Adaptation vs. Innovation: The Threat of Short-Term Thinking

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For the past decade, nonprofits who have brought in a significant amount of their own revenue to augment donations and grant dollars were praised as innovators. Where fee-for-service revenue models, oftentimes allowing nonprofits to augment free services with paid services, were once considered a pillar of sustainability, they are now one of the largest threats to a nonprofit’s bottom line. 

Many organizations, including ones we’ve spotlighted in the past few weeks, are finding ways to adapt their programming to meet a virtual environment. These adaptations, for many, are framed as ways to ‘continue the mission’ during these times. A silver lining – many have led to opportunities for organizations to expand their current audience and reach. 

You see this approach mirrored in the private sector as well. Yoga studios, fitness clubs, and other membership-based fee-for-service businesses are offering their programming via Facebook Live, Zoom, and Hangouts Meet. Some have even found ways to continue bringing in some revenue through membership services. 

Thinking about how to adapt this programming to run virtually is essential, but we want to offer a slightly different view.

Most of us have come to terms with the fact that the world isn’t going back to normal anytime soon. While a pillar to immediate survival will be a nonprofit’s ability to adapt, their ability to innovate will lead them to long-term health.

I’ll tell you a story. Recently, a prospective client (nonprofit) approached me about ‘adapting’ their workshop series to work in a virtual environment. They had all the content, and the idea is that they would reconfigure the format to allow them to still launch and run the program – because their audience still needed it. 

A little background: This is a fee-for-service program, originally intended to be offered in a cohort-model through 1-day in-person sessions monthly for eight months. During each session, 2-3 subject matter experts would attend and talk through a different component of the overall topic, and attendees (expected 8-10) would engage in group discussion about how the content applied to their organizations.

So, what would it look like to adapt this program? The organization was originally thinking about offering the eight sessions virtually, with subject matter experts video-conferencing in, and a facilitated conversation afterward. They were considering building in technology equipment and a small technology training into the front end of the program, and offering increased guidance to participants between sessions. 

Would this work? Sure. 

Would it work well? Absolutely not. 

I challenged them to consider the question: What would it look like for you to scrap your original plan and build an entirely virtual workshop series around this particular topic (no virtual workshop series currently exists for this topic/audience)? Thinking about the environment, what is the target audience and geographical scope? What are the different formats this could take? What formats would work well for the target audience?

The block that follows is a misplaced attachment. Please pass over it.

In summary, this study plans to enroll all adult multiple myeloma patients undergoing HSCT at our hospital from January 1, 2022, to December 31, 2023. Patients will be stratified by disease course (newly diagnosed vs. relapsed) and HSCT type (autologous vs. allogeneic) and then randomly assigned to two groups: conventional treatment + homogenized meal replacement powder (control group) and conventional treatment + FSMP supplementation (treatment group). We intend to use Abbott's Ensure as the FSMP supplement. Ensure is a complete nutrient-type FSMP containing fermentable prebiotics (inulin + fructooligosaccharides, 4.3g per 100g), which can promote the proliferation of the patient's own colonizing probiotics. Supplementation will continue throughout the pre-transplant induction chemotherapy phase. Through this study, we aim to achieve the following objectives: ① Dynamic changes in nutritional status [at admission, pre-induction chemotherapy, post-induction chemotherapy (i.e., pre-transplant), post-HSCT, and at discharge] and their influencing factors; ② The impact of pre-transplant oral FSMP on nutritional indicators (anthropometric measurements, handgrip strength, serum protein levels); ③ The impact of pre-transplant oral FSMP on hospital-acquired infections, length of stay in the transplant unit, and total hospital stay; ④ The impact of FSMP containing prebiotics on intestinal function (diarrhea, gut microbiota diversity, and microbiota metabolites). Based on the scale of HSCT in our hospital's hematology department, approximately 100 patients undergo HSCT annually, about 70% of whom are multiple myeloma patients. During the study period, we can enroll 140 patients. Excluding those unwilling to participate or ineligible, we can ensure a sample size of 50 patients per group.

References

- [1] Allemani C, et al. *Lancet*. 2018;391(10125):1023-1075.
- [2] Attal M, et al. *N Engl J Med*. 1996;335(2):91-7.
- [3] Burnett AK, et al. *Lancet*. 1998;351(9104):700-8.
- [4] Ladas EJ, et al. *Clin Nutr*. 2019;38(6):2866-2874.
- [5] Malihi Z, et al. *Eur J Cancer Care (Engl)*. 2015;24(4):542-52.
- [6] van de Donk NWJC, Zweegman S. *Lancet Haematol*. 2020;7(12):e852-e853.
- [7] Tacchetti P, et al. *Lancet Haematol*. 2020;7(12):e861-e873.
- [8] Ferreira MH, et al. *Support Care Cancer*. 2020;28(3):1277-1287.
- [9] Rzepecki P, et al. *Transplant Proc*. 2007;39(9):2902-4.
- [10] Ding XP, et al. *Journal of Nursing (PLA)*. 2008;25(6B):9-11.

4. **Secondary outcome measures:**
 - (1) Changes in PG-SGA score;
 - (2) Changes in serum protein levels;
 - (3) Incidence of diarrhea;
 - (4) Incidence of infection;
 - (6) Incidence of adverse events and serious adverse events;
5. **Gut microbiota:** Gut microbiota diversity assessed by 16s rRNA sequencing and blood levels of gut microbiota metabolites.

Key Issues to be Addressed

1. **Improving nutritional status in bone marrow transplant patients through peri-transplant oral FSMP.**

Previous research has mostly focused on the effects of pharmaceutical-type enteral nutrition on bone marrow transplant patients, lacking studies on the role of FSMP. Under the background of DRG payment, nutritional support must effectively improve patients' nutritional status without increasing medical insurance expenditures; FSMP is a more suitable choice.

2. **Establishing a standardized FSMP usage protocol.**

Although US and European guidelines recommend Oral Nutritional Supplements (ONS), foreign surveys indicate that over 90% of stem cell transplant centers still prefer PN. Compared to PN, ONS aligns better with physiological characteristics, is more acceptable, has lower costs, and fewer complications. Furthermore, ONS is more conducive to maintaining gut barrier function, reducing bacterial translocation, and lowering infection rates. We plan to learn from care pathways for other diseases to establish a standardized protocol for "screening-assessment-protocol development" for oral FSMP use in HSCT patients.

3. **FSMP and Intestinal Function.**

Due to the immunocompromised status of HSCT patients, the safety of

After much discussion, they realized that while the content would stay the same, the entire structure of the program needed to change. It’s not eight virtual 5-hour video conference sessions – it’s developing a cohort-based interactive course, coupled with coaching, and small group activities throughout, with the potential for ‘in-person’ meetups if such a thing were possible later in the program. This overall change in structure allowed planning for everything else to fall into place – breaking up the 5-hour days into small chunks and delivering them in modules through a learning management system, developing an interactive workbook, having flexible content they could use in other areas of their organization, etc… 

Some people think this is too much work. Those people will be kicking themselves if the pandemic peaks again (as predicted by experts) in the fall. For the organization – this was about slowing down, and spending an additional 40-50 hours truly innovating. They will be patting themselves on the back when/if the pandemic peaks again, and in three years, when they’ve built a large revenue line by scaling this one-of-a-kind program to reach a national audience. 

As your organization is looking for ways to adapt your programming and stay afloat during this pandemic, I would encourage you to take it a step further. Zoom out and think about how you can truly innovate, not just for the time-being, but in ways that will continue to benefit your mission and your stakeholders long after this pandemic has passed.

Sangfroid Strategy helps organizations learn from where they’ve been, figure out where they want to go, and map out what they need to do to get there. We are experts when it comes to helping organizations build resiliency and move through difficult times and navigate complex situations.

Have you or a nonprofit organization you work with found innovative ways to deliver your programs and provide your social good during these times? We’re collecting and sharing these stories – and want to hear from you!  Tell us your story here!

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